Stories are powerful ways of sharing knowledge
In 2006 while the Princess Patricia’s Canadian Light Infantry was fighting in Afghanistan, Professor Anne Irwin observed how soldiers decompressed and learned through storytelling.
When they are out in the field and return from a patrol, the exhausted soldiers relax together in small, tightly-knit groups – Irwin calls them “nesting circles” – and recount the events of the day or the mission.
Each soldier contributes a story, an anecdote or even a joke, adding stock and spice into what becomes a collective stew of experiences, she said. They also playfully insult each other.
The storytelling not only helps forge the individual identity of each soldier, it builds interpersonal relationships that can have a bearing on how well the unit performs on the battlefield.
“Joking is a big part of it, and teasing,” she said. “It is not abuse. If you have been teased harshly it lets you know that you are part of the group.”
—John Cotter, Canadian Press, July 03, 2006
Even though these soldiers had all been formally trained and had worked and fought together, there was still a need to make sense of their continuing experiences. Informal and social learning can be the glue that helps keep them together during tough times.
In The Storytelling Animal, Jonathan Gottschall tells us how stories make us human. While our memories get worse over time, our stories, as we remember them, become much clearer. “Memory isn’t an outright fiction; it is merely a fictionalization”, says Gottschall. This reinforces the need to capture stories as close to the event as possible, as the soldiers of the PPCLI did. Stories can then be powerful modes of sharing knowledge.
We know a lot about how to tell effective stories
Roger Schank has covered story telling and knowledge management in great detail. Here are some highlights from a 2010 DARPA presentation.
- Comprehension means “mapping your stories onto my stories”. It’s difficult to communicate with someone who has different stories.
- Stories: should be full of details but short
- Lecture: people cannot think about what they are thinking and listen to the speaker at the same time
- Stories, to be effective, must not be too abstract for the person listening. Listeners must be able to absorb the stories.
- In good stories, we do not give answers. Time and place for telling stories are also important.
In Working the Past: Narrative and Institutional Memory Charlotte Linde discusses the importance of ‘occasions’ in sharing institutional memory. “Without the occasion, the story rarely or never gets told”. Linde concludes that, “A story not having a proper occasion on which it can or must be told exists in an archive if it exists at all. An institution not having a range of occasions for telling stories is not likely to be working its past very hard.”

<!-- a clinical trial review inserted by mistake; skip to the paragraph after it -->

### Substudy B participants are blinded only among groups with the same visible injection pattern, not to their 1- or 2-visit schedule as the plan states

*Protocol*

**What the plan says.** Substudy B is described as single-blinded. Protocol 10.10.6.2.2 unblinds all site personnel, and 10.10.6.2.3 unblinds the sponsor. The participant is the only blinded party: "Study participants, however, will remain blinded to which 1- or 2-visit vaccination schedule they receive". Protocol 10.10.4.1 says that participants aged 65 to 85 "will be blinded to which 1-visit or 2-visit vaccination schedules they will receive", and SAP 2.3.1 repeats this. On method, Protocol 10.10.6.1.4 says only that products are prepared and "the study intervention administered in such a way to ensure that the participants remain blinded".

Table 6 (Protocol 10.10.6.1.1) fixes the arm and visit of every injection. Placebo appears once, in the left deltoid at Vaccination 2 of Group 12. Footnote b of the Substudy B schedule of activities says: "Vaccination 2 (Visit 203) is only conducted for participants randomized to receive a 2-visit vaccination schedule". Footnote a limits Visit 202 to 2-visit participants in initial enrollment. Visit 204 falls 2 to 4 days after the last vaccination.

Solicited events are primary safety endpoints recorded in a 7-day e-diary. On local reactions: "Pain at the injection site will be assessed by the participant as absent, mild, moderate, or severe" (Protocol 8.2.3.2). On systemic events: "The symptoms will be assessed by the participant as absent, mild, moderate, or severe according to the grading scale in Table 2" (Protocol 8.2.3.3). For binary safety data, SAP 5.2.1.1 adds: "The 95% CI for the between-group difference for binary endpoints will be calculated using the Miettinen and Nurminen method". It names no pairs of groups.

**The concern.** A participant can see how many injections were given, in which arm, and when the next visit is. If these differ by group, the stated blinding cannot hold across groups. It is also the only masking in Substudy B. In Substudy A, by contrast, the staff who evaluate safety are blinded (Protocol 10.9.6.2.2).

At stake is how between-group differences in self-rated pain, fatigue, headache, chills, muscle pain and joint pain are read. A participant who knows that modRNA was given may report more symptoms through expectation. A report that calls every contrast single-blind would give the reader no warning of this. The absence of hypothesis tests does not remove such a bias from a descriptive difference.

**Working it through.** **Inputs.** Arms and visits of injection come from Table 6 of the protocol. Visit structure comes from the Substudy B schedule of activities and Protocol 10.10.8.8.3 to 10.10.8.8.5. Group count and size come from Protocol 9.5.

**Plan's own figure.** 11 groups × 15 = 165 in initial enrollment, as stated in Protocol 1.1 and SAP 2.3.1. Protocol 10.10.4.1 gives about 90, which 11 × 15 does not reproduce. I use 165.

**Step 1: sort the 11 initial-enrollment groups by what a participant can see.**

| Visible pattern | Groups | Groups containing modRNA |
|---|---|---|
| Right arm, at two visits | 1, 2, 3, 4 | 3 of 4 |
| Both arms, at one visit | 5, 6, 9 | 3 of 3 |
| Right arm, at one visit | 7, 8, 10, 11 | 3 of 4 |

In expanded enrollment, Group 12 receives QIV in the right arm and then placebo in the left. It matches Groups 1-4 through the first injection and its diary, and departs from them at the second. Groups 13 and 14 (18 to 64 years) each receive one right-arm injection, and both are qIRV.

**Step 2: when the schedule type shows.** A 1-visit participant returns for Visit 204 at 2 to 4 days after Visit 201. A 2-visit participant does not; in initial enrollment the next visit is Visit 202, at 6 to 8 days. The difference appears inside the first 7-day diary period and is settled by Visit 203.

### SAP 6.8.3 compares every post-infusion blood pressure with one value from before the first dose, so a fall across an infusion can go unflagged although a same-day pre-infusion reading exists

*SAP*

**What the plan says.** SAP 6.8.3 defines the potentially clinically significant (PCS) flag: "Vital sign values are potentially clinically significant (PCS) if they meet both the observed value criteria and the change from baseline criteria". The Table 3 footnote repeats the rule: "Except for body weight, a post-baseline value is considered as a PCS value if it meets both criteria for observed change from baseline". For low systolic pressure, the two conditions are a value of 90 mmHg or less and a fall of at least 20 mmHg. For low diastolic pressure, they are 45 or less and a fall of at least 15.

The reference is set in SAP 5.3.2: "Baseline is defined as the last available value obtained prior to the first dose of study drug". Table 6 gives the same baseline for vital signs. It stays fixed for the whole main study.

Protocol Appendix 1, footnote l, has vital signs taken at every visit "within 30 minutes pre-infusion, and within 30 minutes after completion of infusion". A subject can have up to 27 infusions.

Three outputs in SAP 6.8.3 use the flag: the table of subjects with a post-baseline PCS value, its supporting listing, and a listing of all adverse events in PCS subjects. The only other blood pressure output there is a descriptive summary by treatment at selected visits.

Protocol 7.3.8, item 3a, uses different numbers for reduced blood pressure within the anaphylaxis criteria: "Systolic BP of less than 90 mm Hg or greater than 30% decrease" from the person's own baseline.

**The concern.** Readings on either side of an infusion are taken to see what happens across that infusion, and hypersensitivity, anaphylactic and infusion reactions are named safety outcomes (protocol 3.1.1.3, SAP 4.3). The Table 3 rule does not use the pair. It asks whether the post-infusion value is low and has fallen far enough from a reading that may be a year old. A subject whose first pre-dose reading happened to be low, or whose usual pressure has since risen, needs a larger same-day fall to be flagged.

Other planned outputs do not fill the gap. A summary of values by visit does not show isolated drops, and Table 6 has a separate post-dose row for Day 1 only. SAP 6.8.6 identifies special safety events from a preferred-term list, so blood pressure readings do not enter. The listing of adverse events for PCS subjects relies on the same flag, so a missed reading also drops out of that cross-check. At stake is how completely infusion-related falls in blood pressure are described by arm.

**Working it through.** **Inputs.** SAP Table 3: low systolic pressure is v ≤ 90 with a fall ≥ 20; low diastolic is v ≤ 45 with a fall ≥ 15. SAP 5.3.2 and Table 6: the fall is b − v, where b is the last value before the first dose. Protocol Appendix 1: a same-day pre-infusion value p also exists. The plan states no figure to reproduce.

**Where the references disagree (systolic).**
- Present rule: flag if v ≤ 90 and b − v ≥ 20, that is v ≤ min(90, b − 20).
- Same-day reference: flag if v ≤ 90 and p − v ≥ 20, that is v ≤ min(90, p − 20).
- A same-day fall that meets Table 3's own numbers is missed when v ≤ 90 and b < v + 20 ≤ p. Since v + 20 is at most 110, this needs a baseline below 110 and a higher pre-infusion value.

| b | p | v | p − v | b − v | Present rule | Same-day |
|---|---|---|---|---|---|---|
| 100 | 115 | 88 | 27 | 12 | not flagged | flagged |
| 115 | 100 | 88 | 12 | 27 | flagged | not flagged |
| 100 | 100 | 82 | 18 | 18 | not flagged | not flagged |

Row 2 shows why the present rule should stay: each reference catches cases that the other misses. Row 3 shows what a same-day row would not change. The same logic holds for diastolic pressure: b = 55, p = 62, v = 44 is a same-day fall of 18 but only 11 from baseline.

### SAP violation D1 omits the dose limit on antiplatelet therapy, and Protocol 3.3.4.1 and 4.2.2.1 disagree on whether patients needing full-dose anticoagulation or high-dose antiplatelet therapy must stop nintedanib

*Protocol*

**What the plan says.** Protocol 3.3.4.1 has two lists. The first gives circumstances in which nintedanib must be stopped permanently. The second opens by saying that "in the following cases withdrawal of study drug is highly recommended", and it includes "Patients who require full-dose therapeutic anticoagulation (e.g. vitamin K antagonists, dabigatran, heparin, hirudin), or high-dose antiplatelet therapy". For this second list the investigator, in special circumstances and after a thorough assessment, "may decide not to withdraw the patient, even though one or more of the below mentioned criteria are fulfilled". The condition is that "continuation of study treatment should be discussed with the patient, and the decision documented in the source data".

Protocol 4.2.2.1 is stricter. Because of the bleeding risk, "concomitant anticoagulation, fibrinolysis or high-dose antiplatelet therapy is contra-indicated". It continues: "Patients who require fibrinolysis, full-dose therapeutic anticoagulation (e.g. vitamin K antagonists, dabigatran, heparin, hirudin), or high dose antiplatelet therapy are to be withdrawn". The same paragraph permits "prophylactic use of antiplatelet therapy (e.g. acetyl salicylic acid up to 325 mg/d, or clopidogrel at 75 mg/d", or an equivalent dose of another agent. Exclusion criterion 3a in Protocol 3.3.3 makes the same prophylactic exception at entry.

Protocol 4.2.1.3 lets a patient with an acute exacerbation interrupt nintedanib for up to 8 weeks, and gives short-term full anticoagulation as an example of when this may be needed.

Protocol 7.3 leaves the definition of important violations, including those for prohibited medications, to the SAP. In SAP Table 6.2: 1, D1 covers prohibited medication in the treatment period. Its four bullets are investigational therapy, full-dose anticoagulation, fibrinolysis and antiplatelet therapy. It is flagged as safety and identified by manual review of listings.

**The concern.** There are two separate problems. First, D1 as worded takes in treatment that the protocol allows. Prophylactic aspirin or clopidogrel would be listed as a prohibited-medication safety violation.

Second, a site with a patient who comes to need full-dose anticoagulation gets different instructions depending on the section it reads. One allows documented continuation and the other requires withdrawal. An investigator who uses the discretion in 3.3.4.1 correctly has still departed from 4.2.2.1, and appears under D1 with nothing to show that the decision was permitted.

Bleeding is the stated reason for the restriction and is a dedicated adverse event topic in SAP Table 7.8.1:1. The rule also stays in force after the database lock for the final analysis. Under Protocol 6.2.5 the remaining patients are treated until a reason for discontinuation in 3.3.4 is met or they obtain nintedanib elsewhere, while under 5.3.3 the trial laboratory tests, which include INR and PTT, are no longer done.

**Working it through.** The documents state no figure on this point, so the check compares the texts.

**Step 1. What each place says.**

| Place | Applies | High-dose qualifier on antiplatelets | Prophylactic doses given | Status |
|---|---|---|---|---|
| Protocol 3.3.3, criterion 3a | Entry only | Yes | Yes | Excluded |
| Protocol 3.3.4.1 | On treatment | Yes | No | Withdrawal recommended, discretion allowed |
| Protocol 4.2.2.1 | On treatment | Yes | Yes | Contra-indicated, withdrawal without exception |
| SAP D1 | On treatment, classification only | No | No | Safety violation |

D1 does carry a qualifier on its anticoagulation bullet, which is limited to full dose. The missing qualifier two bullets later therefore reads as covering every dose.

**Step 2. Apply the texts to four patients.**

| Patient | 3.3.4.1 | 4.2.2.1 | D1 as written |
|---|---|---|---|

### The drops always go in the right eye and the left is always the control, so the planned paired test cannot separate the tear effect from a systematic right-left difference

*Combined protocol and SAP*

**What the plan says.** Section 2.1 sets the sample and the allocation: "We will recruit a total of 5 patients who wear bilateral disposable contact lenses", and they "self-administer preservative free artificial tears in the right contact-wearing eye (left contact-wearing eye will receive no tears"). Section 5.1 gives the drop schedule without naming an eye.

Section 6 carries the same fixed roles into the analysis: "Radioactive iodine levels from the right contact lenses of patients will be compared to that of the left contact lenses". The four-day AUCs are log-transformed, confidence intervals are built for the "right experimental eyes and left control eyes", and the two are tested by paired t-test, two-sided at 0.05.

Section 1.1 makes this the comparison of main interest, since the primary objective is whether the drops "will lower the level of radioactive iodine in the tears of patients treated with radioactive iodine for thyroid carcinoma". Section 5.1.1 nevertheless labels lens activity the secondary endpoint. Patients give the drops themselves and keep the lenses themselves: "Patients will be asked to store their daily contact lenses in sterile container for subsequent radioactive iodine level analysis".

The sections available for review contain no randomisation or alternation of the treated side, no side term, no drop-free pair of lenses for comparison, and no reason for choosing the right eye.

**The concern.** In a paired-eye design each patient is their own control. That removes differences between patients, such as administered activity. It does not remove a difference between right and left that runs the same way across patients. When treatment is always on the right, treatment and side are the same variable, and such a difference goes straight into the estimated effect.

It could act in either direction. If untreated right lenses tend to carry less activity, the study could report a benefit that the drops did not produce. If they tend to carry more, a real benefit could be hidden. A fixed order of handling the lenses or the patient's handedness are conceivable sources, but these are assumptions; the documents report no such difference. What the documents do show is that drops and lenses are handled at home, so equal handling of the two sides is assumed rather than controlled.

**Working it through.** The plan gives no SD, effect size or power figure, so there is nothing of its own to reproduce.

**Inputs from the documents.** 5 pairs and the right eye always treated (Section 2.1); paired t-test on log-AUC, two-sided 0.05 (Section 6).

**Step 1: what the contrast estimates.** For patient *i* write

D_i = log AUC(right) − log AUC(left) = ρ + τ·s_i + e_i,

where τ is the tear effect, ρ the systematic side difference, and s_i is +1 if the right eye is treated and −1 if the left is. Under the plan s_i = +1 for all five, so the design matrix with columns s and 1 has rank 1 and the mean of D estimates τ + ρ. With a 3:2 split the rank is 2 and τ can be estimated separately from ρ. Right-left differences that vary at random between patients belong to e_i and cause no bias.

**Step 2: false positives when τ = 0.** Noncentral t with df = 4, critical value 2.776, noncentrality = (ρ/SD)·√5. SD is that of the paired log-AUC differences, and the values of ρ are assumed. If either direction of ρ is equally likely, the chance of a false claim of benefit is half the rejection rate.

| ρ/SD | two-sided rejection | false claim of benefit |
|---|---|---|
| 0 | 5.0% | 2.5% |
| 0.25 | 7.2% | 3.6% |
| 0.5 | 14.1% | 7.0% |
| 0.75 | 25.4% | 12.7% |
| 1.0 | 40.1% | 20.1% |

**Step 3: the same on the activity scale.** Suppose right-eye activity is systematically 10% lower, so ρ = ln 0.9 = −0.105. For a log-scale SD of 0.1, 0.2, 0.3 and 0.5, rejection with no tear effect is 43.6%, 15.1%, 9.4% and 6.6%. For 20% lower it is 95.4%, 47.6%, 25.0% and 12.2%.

Stories are powerful because we are hard-wired to believe them
“When we read nonfiction, we read with our shields up. We are critical and skeptical. But when we are absorbed in a story, we drop our intellectual guard. We are moved emotionally, and this seems to leave us defenseless.” —Jonathan Gottschall
Stories can promote both positive or negative behaviours
“While Harriet Beecher Stowe shamed Americans about the United States’ dehumanization of African Americans and slavery, Ayn Rand removed Americans’ guilt for being selfish and uncaring about anyone except themselves. Not only did Rand make it ‘moral’ for the wealthy not to pay their fair share of taxes, she ‘liberated’ millions of other Americans from caring about the suffering of others, even the suffering of their own children.” —How Ayn Rand Helped Make the US Into a Selfish, Greedy Nation
Given the power of stories, a critical literacy skill today is the ability to deconstruct them. Thinking critically about how a story affects us emotionally is important before hitting the Tweet or Post buttons that are now so handy on our ‘smart’ devices. We have to constantly confront the post-truth machines. The medium is the message, and the medium of story is able to route around our rational brain and go straight to our most primitive feelings. We need to become story skeptics so all those emerging master storytellers on social media platforms do not lead us astray.
Today we need sensemakers even more than storytellers because stories can hijack our minds. We are more open to receiving stories than we are to understanding facts and logical arguments. First we have to make sense, and only then can we find unifying stories to help guide us. Stories that fuel the constant doubt and outrage online only serve to distract us. Whose story wins will depend on how smart we are. Let’s make sense BEFORE we make up stories to tell others.
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